[6] Plaintiff repeatedly argues in his responses that it is “elementary text book [sic] law [ ] that an assault is a physical act against a person, and can not just be words.” See , e.g. , Memo in Opp. at 3 (Dkt. # 73, filed Apr. 7, 2008). Plaintiff cites a case from 1912, State v. Sanders , 75 S.E. 702 (S.C. 1912) for this proposition. However, “[t]he crime of assault has long been defined as an unlawful attempt or offer to commit a violent injury upon the person of another, coupled with a present ability to complete the attempt or offer by a battery.” Matter of McGee , 299 S.E.2d 334, 334 (S.C. 1983). South Carolina law defines battery as “the actual infliction of any unlawful, unauthorized violence on the person of another, irrespective of its degree; it is unnecessary that the contact be by a blow, as any forcible contact is sufficient; an assault occurs when a person has been placed in reasonable fear of bodily harm by the conduct of the defendant.” Gathers v. Harris Teeter Supermarket, Inc. , 317 S.E.2d 748, 754-55 (S.C. Ct. App. 1984).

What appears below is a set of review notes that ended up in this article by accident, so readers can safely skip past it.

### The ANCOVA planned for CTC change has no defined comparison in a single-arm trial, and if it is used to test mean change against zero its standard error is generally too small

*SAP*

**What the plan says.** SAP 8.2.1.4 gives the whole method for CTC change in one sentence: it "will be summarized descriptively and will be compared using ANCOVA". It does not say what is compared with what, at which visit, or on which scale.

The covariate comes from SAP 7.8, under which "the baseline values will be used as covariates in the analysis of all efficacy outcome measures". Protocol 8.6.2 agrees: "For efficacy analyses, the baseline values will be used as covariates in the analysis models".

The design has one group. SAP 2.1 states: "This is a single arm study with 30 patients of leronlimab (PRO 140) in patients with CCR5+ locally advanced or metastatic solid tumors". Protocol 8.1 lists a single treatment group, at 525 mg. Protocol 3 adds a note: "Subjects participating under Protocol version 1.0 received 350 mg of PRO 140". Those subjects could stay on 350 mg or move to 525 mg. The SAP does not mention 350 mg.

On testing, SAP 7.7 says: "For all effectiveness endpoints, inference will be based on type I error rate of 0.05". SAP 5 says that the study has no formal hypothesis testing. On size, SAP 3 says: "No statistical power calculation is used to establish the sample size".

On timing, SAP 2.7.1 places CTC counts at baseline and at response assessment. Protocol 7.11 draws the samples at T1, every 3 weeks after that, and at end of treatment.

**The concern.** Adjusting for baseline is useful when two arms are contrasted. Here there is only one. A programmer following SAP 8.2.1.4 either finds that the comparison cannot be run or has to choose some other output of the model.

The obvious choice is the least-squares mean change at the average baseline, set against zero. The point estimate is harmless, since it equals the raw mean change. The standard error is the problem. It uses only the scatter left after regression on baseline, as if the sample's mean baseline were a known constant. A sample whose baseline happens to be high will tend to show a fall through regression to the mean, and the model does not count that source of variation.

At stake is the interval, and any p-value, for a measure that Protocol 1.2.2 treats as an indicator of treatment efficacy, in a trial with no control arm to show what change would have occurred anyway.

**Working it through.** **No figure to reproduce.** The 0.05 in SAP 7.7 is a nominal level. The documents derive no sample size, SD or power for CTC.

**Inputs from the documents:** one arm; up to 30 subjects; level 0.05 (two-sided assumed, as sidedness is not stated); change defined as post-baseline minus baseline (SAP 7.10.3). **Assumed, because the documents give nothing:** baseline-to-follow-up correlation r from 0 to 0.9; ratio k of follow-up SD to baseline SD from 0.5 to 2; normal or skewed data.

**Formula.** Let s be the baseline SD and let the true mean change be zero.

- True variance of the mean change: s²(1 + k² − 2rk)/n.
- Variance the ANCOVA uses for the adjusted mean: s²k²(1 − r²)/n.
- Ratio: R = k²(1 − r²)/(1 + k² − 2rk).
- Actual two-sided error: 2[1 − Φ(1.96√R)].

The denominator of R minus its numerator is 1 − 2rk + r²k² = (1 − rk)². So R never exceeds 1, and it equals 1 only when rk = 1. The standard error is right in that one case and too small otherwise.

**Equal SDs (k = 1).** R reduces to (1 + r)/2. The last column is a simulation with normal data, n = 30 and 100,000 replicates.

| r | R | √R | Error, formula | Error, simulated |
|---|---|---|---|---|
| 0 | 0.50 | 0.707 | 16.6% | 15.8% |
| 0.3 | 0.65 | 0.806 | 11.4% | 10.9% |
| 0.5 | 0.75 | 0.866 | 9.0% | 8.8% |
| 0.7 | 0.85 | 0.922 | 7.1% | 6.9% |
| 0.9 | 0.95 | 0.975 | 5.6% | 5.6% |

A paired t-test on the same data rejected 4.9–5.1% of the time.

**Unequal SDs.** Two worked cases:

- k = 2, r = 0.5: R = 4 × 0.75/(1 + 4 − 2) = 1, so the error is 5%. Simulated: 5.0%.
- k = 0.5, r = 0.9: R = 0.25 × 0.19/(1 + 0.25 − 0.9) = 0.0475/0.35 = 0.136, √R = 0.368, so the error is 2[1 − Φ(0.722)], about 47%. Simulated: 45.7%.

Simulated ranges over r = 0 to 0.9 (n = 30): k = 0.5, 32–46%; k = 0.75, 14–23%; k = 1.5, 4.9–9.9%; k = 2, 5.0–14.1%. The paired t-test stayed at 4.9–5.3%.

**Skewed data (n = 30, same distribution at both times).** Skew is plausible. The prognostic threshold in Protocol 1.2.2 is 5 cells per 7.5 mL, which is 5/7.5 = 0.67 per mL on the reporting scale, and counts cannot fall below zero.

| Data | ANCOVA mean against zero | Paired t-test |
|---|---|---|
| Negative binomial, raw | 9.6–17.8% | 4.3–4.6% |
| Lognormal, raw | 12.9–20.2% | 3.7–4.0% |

[7] Additionally, an arrest is valid if “based on the facts known to the officer, objective probable cause exist[s] as to any crime.” United States v. McNeill , 484 F.3d 301, 311 (4th Cir. 2007) (citing Devenpeck v. Alford , 543 U.S. 146 (2004)). See also Jaegly v. Couch , 439 F.3d 149, 154 (2d Cir. 2006) (“[A] claim for false arrest turns only on whether probable cause existed to arrest a defendant, and [ ] it is not relevant whether probable cause existed with respect to each individual charge, or, indeed, any charge actually invoked by the arresting officer at the time of arrest.”).